Strategy to Contribute More Than Roth IRA Limit Allows

Posted by Madison on October 29, 2007

One of my favorite retirement tools is a Roth IRA. Yearly contribution limits keep us from using it for all our retirement assets.

However, a little known way to contribute additional funds is through the use of an after tax account with an employer who allows in service withdrawals. Fortunately my employer allows this.

Here’s how to contribute to an after-tax account, roll to tax-deferred account, then to a tax-free account.

How to Contribute Extra Money to a Roth IRA

  1. Contribute to an after tax account with your employer plan.
  2. Request an in-service withdrawal of the after tax funds.
  3. Rollover the money to a tax traditional IRA.
  4. Convert the moeny from a traditional IRA to a Roth IRA.

To find out if your employer offers this, read your summary plan documents and look for in-service withdrawals.


For example, lets say my 401k plan at work allows 10% after-tax deferrals. I can take a regular withdrawal twice per calendar year. So my strategy is to ask my 401k for a withdrawal of only the after-tax portion (which for example at 50K salary would be $2500 each for a total of $5000). I will have it sent directly to my traditional IRA, then convert it to my Roth with no further tax due, since it was already after-tax when deposited into the 401k.

It is an easy way to get extra money into my Roth! This is on top of the regular Roth or nondeductible IRA contribution each year. I realize many probably wouldn’t be able to do this as the 401k provisions have to allow it, but check your summary plan documents just for fun – you might be surprised as I was. And yes, you can have a 401k and an IRA at the same time.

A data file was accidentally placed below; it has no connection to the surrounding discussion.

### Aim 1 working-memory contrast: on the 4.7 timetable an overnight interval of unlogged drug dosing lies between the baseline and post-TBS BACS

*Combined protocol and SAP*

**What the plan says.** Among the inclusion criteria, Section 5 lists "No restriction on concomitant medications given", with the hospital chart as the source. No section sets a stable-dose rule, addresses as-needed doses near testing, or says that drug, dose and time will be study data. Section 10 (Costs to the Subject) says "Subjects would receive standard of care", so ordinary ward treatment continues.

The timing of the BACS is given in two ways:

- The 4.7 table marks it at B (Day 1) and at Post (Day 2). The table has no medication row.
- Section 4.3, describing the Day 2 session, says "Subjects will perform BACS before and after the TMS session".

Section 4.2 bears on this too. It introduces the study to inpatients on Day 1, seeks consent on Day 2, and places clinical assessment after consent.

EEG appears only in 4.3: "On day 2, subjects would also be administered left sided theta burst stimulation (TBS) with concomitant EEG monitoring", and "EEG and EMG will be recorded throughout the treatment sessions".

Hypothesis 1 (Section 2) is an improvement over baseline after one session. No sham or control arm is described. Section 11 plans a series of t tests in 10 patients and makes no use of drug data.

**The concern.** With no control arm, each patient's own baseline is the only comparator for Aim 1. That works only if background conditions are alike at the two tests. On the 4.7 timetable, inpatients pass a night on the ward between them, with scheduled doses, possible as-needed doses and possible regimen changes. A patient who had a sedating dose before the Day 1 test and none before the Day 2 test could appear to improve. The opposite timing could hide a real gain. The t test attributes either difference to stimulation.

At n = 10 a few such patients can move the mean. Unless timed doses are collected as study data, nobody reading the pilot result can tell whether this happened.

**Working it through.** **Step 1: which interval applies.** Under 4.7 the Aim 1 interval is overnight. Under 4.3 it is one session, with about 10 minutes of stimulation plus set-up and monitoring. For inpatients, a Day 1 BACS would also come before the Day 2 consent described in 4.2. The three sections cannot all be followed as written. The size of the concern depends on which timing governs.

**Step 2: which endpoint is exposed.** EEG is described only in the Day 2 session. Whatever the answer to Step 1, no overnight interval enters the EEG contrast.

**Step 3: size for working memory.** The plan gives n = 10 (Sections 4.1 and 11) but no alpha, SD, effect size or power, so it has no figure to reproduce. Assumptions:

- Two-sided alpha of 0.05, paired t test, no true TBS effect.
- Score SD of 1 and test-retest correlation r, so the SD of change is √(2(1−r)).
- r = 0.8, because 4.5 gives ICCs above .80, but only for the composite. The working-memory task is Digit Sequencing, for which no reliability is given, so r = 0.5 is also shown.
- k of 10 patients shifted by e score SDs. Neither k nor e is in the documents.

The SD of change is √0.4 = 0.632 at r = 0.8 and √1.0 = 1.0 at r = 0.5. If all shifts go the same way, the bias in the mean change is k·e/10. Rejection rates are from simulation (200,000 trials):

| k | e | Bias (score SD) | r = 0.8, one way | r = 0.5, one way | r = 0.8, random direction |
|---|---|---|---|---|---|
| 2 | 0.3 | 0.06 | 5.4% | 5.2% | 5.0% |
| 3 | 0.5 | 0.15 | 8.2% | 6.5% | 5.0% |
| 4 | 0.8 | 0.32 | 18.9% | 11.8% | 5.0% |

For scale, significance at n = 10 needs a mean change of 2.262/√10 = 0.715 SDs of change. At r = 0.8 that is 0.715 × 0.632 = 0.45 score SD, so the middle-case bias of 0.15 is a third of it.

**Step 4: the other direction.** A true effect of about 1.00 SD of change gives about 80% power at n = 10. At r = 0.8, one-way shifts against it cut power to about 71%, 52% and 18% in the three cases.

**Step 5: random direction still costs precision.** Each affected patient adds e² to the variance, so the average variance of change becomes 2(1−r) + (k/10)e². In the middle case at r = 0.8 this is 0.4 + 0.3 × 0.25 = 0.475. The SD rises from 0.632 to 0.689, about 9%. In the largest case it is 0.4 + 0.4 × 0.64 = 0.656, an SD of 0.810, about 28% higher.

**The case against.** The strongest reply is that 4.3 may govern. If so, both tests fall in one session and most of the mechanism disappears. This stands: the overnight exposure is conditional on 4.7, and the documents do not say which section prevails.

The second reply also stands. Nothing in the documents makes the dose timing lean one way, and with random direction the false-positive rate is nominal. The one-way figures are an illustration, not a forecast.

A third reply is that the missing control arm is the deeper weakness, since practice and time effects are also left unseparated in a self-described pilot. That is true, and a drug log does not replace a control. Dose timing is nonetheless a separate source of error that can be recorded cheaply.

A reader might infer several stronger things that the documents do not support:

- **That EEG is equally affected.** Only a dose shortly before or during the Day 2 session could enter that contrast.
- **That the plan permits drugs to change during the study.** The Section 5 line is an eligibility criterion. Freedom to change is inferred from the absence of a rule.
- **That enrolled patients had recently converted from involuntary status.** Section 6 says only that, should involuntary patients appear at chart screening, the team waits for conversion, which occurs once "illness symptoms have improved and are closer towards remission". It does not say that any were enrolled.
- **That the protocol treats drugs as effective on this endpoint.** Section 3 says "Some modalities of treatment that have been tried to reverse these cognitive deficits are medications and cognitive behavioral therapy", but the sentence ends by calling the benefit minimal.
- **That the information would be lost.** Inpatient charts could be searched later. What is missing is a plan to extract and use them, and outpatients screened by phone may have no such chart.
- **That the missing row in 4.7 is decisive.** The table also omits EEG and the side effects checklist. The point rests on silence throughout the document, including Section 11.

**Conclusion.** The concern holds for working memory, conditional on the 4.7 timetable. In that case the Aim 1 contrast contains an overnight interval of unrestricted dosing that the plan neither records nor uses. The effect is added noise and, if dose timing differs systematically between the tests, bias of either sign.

Don’t forget to file IRS Form 8606 at tax time and review the conversion rules. If you have pretax money in your IRA, this can also be coupled with strategies to roll over just enough each year to max out/stay in 15% tax bracket, minimizing taxes.

In addition, the provisions for the income limits to be removed in 2010 sweeten the deal.

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Comments to Strategy to Contribute More Than Roth IRA Limit Allows

  1. thats an interesting concept, but i’m not sure I followed how it worked.

    thanks for making me aware of it.

    Living Off Dividends

  2. Living Off Dividends- The traditional way to rollover money is from a 401k-IRA-Roth IRA after you leave a job.

    In this strategy, you complete the same rollover, but you add two twists: 1) you complete the rollover while still working and 2) you use after-tax dollars to fund the 401k plan, eliminating the need to pay tax on the rollover.


  3. Seems as though I read that, as a result of the Pension Reform Act, that (starting in 2008?) people will be able to rollover a 401(k) directly to a Roth IRA. If that is so, won’t a person be able to rollover their after-tax 401(k) contributions directly to a Roth IRA (with no addional taxes — and without a need to pro-rate after- vs. pre-tax IRA dollars), and rollover the pre-tax portion to a traditional IRA (assuming that they terminate his/her employment)?

    If so, that looks as though after-tax 401(k) contributions would be, virtually, Roth 401(k) contributions, for people whose employers don’t offer Roth 401(k)s. Thoughts?


  4. @ Karl This is something I hadn’t thought of. It should help to eliminate a lot of the paperwork trying to account for basis when moving through the IRA. To avoid that step and the prorating would be excellent! Good thinking.

    The contributions would almost be like a Roth 401k. You would still need to pay tax on the earnings between the contribution and the rollover. The quicker the rollover the better.


  5. My employer offers terrible 401k options. Do you know if it is possible for me to rollover my 401k into an IRA while still working here? All of my contributions have been pretax.



  6. @ Ben: Check your Summary Plan Document. There should be a section on withdrawals. If your plan allows withdrawals (regular ones, not hardship) you should be able to complete a rollover to an IRA.


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